Let's go to the discovery of one of the biggest coffee producing countries: Ethiopia and its "Moka coffees"
Cradle of coffee, Ethiopia is above all known for its Arabicas with exceptional aromatic qualities. Let's take a closer look at the legend of Moka coffee, before discussing what coffee represents in the country's economy, and finally looking at the country's production areas.
A little history...
While we are not sure how coffee was discovered, Ethiopia is credited with its origin.
There is a legend of a shepherd from Abyssinia, a region of Ethiopia. In this story, the shepherd Kaldi noticed that three of his goats named Abol, Tona and Braka were very agitated after eating cherries from a coffee tree. By discovering the exciting effects of coffee, the culture of coffee and its use will then be disseminated by monks during religious ceremonies, taking advantage of the invigorating virtues to stay awake during their long services. According to the writings, this legend takes place during the 8th century. Although its discovery remains unclear, its spread will take on a global scale in the 15th century. It is distributed across the seas, by ships. The ships then depart from a port in Yemen. This port will give its name to the coffee of Ethiopian origin, the port of Mocha. Now grammatically derived from Moka coffee.
MOKA coffee in the economy
From its discovery to the present day, coffee has taken an important place in the Ethiopian economy.
Ethiopia is now the 5th largest coffee producer in the world. It is behind Brazil, Vietnam, Indonesia and Colombia.
Thanks to its 400,000 hectares dedicated to coffee cultivation, Ethiopia exports 172,000 tonnes / year (60% of its production), and is the world's 10th largest exporter of coffee.
The 4 main production regions
In southern Ethiopia, the Sidamo region offers us fruity coffees thanks to Moka Sidamo as well as Moka Yhracheffe, a fruity and floral coffee.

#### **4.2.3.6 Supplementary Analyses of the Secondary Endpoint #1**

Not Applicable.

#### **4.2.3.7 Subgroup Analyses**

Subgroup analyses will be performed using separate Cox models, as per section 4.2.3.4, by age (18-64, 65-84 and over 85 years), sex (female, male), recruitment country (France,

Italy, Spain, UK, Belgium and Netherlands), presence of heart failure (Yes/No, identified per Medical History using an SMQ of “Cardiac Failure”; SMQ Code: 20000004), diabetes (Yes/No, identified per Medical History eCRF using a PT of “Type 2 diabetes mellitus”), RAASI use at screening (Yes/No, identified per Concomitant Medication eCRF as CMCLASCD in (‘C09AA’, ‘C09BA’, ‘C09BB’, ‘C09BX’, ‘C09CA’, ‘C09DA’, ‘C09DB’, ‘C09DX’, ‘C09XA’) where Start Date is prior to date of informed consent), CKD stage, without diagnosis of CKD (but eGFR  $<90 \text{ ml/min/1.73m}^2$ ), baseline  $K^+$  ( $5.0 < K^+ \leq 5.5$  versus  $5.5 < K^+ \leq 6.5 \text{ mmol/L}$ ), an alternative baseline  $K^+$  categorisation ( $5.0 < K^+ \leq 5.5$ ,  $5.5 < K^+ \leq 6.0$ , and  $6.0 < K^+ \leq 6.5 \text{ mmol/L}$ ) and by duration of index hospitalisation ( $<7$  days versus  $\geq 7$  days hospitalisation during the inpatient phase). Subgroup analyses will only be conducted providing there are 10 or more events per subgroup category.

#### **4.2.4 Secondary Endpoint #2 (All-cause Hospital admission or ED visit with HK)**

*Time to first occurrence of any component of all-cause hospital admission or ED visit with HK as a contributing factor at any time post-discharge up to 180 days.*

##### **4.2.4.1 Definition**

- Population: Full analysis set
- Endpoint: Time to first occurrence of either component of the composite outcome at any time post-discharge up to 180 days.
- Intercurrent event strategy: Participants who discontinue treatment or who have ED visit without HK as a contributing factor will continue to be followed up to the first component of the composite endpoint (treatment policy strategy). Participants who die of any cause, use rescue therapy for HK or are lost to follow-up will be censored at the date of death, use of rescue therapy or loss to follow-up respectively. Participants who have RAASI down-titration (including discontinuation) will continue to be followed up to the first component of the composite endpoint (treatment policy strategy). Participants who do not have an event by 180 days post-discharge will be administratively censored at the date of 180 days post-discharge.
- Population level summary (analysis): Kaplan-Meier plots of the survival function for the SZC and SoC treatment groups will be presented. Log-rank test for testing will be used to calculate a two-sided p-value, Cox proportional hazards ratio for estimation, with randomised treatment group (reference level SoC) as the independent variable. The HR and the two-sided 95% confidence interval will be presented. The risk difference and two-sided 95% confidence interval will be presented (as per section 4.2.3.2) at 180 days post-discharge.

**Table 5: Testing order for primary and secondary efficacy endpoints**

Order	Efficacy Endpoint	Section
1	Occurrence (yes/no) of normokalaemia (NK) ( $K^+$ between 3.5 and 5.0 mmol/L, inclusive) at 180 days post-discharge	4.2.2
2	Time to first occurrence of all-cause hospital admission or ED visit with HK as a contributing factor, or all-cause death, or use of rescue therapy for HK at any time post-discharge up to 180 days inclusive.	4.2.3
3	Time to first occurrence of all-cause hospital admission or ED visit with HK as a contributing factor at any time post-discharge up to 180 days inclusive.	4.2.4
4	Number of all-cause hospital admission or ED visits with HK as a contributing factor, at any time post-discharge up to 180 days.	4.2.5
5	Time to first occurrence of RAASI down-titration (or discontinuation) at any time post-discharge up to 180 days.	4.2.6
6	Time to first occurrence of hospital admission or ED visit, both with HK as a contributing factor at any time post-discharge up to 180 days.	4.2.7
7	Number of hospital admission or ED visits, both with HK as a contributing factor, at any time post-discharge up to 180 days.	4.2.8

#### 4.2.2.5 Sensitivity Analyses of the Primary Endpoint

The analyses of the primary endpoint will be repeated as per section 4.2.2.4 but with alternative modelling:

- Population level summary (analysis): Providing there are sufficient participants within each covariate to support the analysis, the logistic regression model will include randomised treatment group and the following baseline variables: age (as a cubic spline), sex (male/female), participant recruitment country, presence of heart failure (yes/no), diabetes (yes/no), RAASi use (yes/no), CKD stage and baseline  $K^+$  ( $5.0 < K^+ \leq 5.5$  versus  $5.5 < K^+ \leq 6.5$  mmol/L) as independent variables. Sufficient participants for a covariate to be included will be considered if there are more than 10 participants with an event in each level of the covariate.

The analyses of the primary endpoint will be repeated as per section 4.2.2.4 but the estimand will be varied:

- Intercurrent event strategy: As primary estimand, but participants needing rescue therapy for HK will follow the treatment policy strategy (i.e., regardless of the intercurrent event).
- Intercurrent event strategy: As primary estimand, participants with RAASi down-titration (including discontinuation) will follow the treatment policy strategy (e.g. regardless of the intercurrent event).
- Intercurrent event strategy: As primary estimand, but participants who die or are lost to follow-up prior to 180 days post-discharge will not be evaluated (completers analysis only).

The Sidamo region alone accounts for 14% of the country's production. With coffees naturally dried in the sun at 1,885 meters above sea level, we find the region of Harrar in the eastern part of the country. This zone
offers us coffees with notes of undergrowth and ripe fruit thanks to Moka Harrar. It constitutes 19% of the country's production.
The Kaffa region in the southwest also offers a floral and fruity coffee with Moka Limu.
For a coffee with notes of citrus and yellow fruit, you should opt for Moka Jimma and its flavors of grapefruit and pineapple. The Kaffa region produces more than a quarter of Ethiopia's coffee with 27%.
At an altitude of more than 2,400 meters, we find the coffee trees of the Walläga region. This is where Moka Gidaamii comes from, a coffee naturally sweetened by the scarcity of oxygen in this region. The largest coffee-producing area in the country, it holds 40% of Ethiopia's production.
More than just a commercial product, coffee is therefore a cultural heritage in Ethiopia. First of all, they too are consumers of it, as these figures provided by the international coffee organization (ICO) attest: in 2015, 127,000 tonnes of coffee beans were consumed in Ethiopia. This represents a quarter of coffee sales in the Middle East and Africa region. In addition to its daily consumption, coffee is given a ceremony in its honor, the Jebena Buna.
Mother of coffee, and perpetual representative of the drink, in its production and in its cultural heritage, no one can doubt that Ethiopia is a country of coffee.